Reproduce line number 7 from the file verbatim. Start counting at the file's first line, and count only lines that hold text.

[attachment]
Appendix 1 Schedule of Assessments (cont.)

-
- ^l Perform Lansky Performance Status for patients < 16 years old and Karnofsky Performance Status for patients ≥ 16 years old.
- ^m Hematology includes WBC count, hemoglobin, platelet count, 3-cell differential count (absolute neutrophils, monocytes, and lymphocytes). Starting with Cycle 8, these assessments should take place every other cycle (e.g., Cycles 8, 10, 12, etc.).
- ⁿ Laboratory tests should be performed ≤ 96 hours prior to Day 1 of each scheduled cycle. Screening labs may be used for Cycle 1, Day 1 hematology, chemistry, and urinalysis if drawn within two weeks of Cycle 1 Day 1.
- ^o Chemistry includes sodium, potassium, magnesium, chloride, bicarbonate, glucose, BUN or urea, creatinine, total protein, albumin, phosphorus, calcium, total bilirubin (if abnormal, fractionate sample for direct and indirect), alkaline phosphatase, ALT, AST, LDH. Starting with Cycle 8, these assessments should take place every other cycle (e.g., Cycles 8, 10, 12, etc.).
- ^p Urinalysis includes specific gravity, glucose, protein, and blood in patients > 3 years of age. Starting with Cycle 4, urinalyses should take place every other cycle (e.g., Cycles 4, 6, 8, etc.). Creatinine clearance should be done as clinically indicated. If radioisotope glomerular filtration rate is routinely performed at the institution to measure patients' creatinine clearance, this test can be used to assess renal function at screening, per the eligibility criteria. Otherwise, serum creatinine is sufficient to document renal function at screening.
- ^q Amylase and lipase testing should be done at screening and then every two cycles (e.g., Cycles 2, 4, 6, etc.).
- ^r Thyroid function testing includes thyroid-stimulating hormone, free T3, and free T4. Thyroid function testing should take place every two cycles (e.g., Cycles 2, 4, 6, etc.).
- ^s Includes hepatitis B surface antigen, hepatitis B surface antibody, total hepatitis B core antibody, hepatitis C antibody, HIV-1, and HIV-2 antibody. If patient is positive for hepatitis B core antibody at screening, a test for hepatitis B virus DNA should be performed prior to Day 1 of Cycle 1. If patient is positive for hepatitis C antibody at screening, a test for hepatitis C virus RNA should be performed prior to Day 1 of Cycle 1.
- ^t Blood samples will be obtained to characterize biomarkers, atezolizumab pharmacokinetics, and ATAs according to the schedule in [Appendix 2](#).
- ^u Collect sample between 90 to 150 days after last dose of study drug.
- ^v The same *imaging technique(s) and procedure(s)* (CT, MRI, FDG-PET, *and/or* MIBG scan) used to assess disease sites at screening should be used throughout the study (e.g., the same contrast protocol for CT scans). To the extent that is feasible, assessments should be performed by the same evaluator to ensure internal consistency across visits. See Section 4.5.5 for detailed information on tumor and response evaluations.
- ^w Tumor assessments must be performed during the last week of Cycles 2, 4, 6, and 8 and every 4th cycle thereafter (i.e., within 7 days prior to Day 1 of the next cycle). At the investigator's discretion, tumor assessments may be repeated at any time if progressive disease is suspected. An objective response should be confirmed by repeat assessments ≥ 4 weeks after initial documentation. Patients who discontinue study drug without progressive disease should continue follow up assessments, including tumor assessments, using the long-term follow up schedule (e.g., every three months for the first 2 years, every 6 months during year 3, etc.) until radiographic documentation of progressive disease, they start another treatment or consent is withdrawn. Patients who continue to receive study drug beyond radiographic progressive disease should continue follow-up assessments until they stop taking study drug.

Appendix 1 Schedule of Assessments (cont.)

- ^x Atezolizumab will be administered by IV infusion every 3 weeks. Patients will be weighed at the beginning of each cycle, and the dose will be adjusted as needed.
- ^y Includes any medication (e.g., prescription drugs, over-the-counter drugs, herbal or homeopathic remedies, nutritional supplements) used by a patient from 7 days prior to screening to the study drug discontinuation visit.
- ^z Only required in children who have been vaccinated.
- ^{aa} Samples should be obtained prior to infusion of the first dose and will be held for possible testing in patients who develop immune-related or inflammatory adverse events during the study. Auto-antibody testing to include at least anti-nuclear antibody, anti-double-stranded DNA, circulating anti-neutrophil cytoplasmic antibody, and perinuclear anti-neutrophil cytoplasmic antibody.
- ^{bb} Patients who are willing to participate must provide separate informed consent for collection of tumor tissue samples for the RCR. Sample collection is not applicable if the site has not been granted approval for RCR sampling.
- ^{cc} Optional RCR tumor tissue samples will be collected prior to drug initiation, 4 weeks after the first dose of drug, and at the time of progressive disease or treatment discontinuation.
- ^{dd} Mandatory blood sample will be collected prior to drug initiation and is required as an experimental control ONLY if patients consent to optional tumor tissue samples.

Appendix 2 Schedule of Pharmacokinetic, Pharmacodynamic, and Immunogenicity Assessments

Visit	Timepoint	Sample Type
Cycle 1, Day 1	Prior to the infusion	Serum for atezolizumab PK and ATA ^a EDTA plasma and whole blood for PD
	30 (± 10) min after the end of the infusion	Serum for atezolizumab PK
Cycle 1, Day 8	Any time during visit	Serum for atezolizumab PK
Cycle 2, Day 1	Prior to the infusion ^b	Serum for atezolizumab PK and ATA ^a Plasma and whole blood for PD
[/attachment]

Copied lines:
- ^p Urinalysis includes specific gravity, glucose, protein, and blood in patients > 3 years of age. Starting with Cycle 4, urinalyses should take place every other cycle (e.g., Cycles 4, 6, 8, etc.). Creatinine clearance should be done as clinically indicated. If radioisotope glomerular filtration rate is routinely performed at the institution to measure patients' creatinine clearance, this test can be used to assess renal function at screening, per the eligibility criteria. Otherwise, serum creatinine is sufficient to document renal function at screening.